What’s going to power PCs in 2012?

With every year we see new technology popping up on the face of the earth, bringing with it the unavoidable need to update your gadgets. 2011 gave us Sandy Bridge CPUs, dual-core processor powered tablets, AMD’s Bulldozers, and much more. Let’s see what 2012 has in store for us.

Beyond the Sandy Bridge

Intel and AMD are the two major players in the Desktop and Laptop market, others seldom get a chance to show off their talent in the field. Last year, Intel broke ground with the amazing Sandy Bridge CPUs, which could have 8-cores, out of which up to 6 could be active at a time, and operate with 12 threads, providing a whopping 3.3GHz on a Core i7 Extreme processor. One would think it would be extremely difficult to top it off, however, the Ivy Bridge processors show even more promise, with even more speed, and backwards compatibility, which is a feature we have been missing for a long time!

The Ivy Bridge processors are expected to have the following improvements over their predecessors:

  • Tri-gate transistor technology (less than 70% power consumption at the same performance level as 2-D planar transistors).
  • PCI Express 3.0 support.
  • Max CPU multiplier of 63 (57 for Sandy Bridge).
  • RAM support up to 2800MT/s in 200MHz increments.
  • Intel HD Graphics with DirectX 11, OpenGL 3.1, and OpenCL 1.1 support.
  • The built-in GPU is believed to have up to 16 execution units (EUs), compared to Sandy Bridge’s maximum of 12.
  • A new random number generator and the RdRand instruction, which is codenamed Bull Mountain.
  • Intel Quick Sync Video.
  • DDR3L low voltage for mobile processors.
  • Multiple 4K video playback.

If you thought that speed was the USP of this processor microarchitecture, you were wrong. The best thing about these new processors is going to be their small size. The die will have 22nm nodes, which is one step ahead of the 32nm nodes of Sandy Bridge nodes The 22 nanometer (22 nm) node is the CMOS process step following 32 nm. It was introduced by semiconductor companies in 2011. The typical half-pitch (i.e., half the distance between identical features in an array) for a memory cell is around 22 nm.

An Ivy Bridge CPU will supply performance similar to that of a Sandy Bridge CPU while consuming less power and it will offer greater performance while consuming the same amount of power. That means you’ll see laptops that provide better battery life without sacrificing speed, as well as faster desktops that are easier on your utility budget, which means the hole in your pocket will be a bit smaller, than what it would have been in 2011. One thing’s for sure, good things do come in small packages.

You can expect these delightful packages by the end of April, if you are looking to buy.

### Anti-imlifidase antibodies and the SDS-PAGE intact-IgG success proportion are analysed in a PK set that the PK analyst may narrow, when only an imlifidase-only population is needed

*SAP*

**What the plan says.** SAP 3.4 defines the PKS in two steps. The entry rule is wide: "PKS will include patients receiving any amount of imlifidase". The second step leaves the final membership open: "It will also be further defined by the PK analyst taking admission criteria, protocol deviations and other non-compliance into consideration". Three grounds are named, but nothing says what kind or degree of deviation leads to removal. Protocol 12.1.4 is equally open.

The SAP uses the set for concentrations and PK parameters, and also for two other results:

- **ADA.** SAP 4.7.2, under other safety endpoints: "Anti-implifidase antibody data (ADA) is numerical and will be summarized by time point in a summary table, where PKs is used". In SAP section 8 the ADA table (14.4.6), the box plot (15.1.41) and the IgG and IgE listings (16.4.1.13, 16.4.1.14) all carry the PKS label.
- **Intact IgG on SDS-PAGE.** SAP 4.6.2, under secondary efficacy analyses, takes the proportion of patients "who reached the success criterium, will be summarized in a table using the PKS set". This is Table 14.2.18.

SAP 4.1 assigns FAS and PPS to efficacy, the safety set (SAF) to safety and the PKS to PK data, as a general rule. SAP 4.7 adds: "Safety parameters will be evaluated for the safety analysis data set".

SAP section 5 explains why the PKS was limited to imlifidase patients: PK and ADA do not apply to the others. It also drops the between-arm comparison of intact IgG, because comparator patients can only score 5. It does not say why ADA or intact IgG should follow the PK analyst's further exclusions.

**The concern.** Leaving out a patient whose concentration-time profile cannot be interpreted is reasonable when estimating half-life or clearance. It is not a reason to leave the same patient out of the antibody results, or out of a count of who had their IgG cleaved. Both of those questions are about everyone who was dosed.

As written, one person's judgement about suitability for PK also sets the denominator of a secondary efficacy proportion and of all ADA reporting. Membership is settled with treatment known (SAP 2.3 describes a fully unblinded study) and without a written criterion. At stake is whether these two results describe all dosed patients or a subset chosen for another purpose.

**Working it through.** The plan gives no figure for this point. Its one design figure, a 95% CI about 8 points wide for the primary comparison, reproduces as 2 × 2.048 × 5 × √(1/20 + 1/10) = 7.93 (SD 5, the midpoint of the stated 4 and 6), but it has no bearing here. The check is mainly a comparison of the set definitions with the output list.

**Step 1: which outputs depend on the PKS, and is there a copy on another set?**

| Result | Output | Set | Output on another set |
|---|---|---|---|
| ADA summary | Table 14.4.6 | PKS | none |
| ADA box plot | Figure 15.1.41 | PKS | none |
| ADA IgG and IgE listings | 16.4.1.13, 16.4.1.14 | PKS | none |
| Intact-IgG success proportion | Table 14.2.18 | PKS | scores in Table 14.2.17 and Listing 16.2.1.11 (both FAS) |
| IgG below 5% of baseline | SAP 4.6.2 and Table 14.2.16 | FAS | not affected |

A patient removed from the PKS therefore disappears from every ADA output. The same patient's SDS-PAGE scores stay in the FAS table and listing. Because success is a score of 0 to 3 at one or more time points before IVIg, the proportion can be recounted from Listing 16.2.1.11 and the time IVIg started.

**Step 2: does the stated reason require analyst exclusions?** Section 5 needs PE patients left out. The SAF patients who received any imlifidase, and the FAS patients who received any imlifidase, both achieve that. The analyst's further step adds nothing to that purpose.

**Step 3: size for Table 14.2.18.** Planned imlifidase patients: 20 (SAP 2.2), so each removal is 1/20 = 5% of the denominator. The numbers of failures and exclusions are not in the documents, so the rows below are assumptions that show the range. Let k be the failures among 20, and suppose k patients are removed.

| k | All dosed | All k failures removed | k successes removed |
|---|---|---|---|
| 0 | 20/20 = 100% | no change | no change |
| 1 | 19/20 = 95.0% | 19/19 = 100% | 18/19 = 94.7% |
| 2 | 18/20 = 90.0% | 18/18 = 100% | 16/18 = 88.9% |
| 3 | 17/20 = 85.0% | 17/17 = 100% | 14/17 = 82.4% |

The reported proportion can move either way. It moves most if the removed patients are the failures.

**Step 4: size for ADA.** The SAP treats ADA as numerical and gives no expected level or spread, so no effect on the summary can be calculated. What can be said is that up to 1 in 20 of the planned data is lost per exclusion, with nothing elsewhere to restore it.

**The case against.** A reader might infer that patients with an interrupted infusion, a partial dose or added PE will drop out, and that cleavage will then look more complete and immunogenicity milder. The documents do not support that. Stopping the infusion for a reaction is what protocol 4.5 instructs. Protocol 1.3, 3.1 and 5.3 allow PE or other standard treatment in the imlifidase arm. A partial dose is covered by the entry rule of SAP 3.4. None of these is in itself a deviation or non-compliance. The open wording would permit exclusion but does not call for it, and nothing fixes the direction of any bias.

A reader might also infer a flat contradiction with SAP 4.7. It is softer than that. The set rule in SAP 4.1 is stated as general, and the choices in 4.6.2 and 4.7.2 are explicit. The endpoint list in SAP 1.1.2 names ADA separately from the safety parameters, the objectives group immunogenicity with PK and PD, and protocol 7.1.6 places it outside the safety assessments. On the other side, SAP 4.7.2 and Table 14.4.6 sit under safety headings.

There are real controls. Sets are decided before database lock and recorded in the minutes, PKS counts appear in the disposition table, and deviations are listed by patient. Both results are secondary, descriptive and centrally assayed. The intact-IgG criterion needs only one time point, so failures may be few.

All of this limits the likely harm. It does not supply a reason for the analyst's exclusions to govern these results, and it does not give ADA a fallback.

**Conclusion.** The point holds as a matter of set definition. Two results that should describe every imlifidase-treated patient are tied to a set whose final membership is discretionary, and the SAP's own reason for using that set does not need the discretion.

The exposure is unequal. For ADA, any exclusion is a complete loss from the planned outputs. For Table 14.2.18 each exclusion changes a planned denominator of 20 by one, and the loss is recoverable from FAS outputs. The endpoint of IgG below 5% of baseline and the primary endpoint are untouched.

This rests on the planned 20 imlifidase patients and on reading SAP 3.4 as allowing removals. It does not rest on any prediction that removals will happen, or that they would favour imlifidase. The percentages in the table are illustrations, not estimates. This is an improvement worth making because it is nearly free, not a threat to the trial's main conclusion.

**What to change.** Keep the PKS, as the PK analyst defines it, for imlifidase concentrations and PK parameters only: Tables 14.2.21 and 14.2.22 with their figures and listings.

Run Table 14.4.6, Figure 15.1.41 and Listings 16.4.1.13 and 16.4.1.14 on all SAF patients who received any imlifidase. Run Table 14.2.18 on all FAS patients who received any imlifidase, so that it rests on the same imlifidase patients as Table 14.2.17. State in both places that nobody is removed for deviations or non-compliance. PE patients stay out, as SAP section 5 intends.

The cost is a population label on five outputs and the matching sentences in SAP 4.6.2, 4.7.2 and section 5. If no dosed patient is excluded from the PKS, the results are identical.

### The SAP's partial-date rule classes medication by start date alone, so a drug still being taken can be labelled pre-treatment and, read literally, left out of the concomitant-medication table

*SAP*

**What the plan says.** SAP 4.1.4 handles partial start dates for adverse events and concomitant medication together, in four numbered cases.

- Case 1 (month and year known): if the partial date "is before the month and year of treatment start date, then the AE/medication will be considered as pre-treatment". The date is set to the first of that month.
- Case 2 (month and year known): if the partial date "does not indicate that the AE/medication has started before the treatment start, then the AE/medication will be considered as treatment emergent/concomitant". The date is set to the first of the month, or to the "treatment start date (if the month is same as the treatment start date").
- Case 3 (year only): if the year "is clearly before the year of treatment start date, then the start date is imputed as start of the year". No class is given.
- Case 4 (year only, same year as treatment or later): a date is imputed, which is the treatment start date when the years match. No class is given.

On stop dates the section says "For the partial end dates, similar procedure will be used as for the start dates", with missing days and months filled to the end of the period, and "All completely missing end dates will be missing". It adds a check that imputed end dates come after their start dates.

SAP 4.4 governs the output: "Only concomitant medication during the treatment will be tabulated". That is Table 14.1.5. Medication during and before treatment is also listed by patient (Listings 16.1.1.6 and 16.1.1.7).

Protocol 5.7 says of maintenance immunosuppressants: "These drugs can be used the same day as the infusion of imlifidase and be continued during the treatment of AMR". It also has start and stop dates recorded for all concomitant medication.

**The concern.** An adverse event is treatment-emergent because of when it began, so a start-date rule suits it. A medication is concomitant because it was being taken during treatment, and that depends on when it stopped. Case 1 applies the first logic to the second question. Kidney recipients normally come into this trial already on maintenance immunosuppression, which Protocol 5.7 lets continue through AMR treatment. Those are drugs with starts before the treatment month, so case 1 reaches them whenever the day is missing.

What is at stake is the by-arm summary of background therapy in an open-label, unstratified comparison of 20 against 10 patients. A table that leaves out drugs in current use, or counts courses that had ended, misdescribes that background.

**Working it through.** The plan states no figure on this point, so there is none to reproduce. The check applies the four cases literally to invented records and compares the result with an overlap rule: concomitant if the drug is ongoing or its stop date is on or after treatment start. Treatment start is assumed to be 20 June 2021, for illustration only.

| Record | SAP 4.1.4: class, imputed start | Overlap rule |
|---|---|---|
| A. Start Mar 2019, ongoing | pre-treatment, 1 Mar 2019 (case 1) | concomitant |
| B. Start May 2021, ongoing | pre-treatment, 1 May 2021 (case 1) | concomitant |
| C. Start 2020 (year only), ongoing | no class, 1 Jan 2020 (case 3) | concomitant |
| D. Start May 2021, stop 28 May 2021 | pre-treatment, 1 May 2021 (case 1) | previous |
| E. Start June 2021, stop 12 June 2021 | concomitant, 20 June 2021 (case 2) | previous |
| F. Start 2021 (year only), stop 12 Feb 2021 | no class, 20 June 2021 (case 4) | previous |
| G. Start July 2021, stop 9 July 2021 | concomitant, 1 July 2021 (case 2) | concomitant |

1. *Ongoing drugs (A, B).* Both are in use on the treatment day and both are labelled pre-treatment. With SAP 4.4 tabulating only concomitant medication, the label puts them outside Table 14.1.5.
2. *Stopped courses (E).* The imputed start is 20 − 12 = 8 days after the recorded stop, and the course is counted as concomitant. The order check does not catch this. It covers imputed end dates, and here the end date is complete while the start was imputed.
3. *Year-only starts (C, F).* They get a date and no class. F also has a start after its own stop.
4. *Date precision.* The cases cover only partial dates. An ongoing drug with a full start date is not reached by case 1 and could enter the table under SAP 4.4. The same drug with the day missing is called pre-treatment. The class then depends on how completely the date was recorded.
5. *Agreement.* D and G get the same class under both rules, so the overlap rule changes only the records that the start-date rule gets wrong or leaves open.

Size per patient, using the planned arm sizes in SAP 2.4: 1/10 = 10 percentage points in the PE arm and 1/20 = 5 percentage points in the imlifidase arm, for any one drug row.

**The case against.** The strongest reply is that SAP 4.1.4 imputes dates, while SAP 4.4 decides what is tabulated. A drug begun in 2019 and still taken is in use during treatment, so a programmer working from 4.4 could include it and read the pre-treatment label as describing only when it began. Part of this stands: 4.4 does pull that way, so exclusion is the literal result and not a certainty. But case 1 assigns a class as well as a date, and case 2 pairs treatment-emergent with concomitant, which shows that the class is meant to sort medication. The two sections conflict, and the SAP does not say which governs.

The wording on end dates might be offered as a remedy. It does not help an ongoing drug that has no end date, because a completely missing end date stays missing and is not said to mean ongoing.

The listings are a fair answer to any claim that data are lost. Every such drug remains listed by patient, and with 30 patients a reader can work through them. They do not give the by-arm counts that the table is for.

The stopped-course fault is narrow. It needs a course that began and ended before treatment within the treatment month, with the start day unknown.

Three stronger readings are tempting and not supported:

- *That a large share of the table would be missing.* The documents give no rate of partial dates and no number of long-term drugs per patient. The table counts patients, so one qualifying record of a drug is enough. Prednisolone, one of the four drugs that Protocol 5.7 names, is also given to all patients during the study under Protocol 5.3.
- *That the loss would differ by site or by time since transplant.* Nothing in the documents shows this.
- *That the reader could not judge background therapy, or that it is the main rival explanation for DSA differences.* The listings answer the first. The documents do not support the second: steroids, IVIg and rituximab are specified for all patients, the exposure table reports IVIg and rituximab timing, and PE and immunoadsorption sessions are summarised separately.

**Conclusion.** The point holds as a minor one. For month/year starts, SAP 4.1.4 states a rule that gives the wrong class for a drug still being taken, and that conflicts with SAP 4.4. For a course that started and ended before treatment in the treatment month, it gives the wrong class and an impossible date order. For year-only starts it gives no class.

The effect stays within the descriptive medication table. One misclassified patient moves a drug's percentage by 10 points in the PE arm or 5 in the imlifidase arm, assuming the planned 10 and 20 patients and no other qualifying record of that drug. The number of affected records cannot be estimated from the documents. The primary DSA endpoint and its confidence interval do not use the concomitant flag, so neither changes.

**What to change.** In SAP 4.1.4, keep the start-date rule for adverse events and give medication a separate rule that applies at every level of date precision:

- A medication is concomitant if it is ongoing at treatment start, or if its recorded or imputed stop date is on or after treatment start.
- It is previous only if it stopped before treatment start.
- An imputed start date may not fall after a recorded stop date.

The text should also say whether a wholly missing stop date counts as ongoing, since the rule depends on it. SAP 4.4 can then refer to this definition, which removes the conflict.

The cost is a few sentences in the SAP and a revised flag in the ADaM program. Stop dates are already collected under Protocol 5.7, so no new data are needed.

Piledriving the Bulldozer

The budget-minded AMD was very late in delivering its new line of processors in 2011, which let down the AMD-fans as the whole world was enjoying the Sandy Bridge by then. And when they did showcase them, it was an unmitigated disaster. The best chip technology that AMD could muster failed to outdo Intel’s midrange offerings. The Bulldozer line could be outperformed by AMD’s own Phenom II X6, and even the Sandy Bridge Core i5.

The company will follow up the Bulldozer microarchitecture with Piledriver, an enhanced variant of the Bulldozer core. Actual details are slim, and code names for individual desktop and laptop lines abound, but we do know that AMD will be looking to boost the performance per watt and will be baking in stronger GPU cores. Piledriver is still expected to be a 32-nanometer architecture, which puts AMD at something of a disadvantage in light of Intel’s 22-nanometer Ivy Bridge.

Don’t expect to see Piledriver until sometime around the middle of 2012. Bulldozer arrived only a few months ago, after all.

More Cores for Mobile Devices

First your phone had the amazing FM Radio, then the MP3, then the video recording, then it suddenly evolved into a beast that could give you HD, Online Multiplayer games, and also a companion to talk to (Siri, anyone?). Now, it is going to give your PC a run for its money, when players like Qualcomm and Nvidia take it upon themselves to deliver Quad-Core smartphones (Galaxy S3?) and tablets (ASUS Transformer Prime! And possibly iPad 3). The details to these are yet to be known, but you can expect phones that will be as powerful as a netbook in a much smaller, though costlier package.

Nvidia’s Tegra 3 is one of the first quad-core mobile CPUs to come to market, and the latest in Nvidia’s Tegra system-on-a-chip line. The system consists of an ARM Cortex A9 CPU with an integrated 12-core GeForce GPU to power the graphics. Expect a deluge of Android tablets to use these chips, as device manufacturers pile on the features in a never-ending arms race.

Qualcomm will be introducing quad-core Snapdragon S4 chips in time for the 2012 holiday season. These chips will support tablets running Windows 8. The S4 will be built on the 28-nanometer process, down from the 45-nanometer process that Qualcomm used on the current-generation S3 chips. Expect improved performance and reduced power consumption.

To conclude, it’s going to be a heck of an year, for technology freaks like me.

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